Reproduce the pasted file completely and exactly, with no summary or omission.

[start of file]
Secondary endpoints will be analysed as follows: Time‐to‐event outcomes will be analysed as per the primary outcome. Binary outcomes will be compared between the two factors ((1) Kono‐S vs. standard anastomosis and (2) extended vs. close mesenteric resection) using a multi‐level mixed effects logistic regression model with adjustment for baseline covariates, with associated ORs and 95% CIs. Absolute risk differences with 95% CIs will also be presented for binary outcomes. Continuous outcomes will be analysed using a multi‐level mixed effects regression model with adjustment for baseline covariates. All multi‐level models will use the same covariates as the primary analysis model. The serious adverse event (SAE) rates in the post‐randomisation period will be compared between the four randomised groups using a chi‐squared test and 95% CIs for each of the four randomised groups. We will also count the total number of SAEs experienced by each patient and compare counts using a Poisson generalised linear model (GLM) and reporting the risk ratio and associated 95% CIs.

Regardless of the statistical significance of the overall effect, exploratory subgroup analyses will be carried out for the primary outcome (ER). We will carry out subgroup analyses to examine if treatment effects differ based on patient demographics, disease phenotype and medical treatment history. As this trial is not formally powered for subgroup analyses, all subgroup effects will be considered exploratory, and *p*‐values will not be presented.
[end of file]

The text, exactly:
Secondary endpoints will be analysed as follows: Time‐to‐event outcomes will be analysed as per the primary outcome. Binary outcomes will be compared between the two factors ((1) Kono‐S vs. standard anastomosis and (2) extended vs. close mesenteric resection) using a multi‐level mixed effects logistic regression model with adjustment for baseline covariates, with associated ORs and 95% CIs. Absolute risk differences with 95% CIs will also be presented for binary outcomes. Continuous outcomes will be analysed using a multi‐level mixed effects regression model with adjustment for baseline covariates. All multi‐level models will use the same covariates as the primary analysis model. The serious adverse event (SAE) rates in the post‐randomisation period will be compared between the four randomised groups using a chi‐squared test and 95% CIs for each of the four randomised groups. We will also count the total number of SAEs experienced by each patient and compare counts using a Poisson generalised linear model (GLM) and reporting the risk ratio and associated 95% CIs.

Regardless of the statistical significance of the overall effect, exploratory subgroup analyses will be carried out for the primary outcome (ER). We will carry out subgroup analyses to examine if treatment effects differ based on patient demographics, disease phenotype and medical treatment history. As this trial is not formally powered for subgroup analyses, all subgroup effects will be considered exploratory, and *p*‐values will not be presented.